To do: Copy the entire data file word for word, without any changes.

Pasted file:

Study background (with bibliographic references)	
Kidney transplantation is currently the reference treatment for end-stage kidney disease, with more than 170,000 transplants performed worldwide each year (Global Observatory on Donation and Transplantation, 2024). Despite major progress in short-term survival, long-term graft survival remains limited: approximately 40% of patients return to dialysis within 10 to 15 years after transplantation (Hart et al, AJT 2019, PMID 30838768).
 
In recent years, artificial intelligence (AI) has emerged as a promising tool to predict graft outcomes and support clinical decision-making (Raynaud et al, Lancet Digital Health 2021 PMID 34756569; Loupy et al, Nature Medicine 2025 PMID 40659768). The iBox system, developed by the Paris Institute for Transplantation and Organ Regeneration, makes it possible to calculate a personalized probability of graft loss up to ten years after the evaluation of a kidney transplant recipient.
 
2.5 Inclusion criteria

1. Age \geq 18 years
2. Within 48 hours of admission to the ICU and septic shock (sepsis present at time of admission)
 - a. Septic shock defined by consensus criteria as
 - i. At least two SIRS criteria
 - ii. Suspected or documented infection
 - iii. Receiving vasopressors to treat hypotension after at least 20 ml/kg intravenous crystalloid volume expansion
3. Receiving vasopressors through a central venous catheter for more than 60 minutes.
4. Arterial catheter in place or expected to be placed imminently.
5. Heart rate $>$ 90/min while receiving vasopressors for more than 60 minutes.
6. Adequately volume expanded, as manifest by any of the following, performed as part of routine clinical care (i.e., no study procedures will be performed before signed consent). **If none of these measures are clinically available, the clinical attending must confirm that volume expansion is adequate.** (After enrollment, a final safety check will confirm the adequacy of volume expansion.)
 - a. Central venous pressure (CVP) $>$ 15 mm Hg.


Study background (with bibliographic references)	
Kidney transplantation is currently the reference treatment for end-stage kidney disease, with more than 170,000 transplants performed worldwide each year (Global Observatory on Donation and Transplantation, 2024). Despite major progress in short-term survival, long-term graft survival remains limited: approximately 40% of patients return to dialysis within 10 to 15 years after transplantation (Hart et al, AJT 2019, PMID 30838768).
 
In recent years, artificial intelligence (AI) has emerged as a promising tool to predict graft outcomes and support clinical decision-making (Raynaud et al, Lancet Digital Health 2021 PMID 34756569; Loupy et al, Nature Medicine 2025 PMID 40659768). The iBox system, developed by the Paris Institute for Transplantation and Organ Regeneration, makes it possible to calculate a personalized probability of graft loss up to ten years after the evaluation of a kidney transplant recipient.
 
2.5 Inclusion criteria

1. Age \geq 18 years
2. Within 48 hours of admission to the ICU and septic shock (sepsis present at time of admission)
 - a. Septic shock defined by consensus criteria as
 - i. At least two SIRS criteria
 - ii. Suspected or documented infection
 - iii. Receiving vasopressors to treat hypotension after at least 20 ml/kg intravenous crystalloid volume expansion
3. Receiving vasopressors through a central venous catheter for more than 60 minutes.
4. Arterial catheter in place or expected to be placed imminently.
5. Heart rate $>$ 90/min while receiving vasopressors for more than 60 minutes.
6. Adequately volume expanded, as manifest by any of the following, performed as part of routine clinical care (i.e., no study procedures will be performed before signed consent). **If none of these measures are clinically available, the clinical attending must confirm that volume expansion is adequate.** (After enrollment, a final safety check will confirm the adequacy of volume expansion.)
 - a. Central venous pressure (CVP) $>$ 15 mm Hg.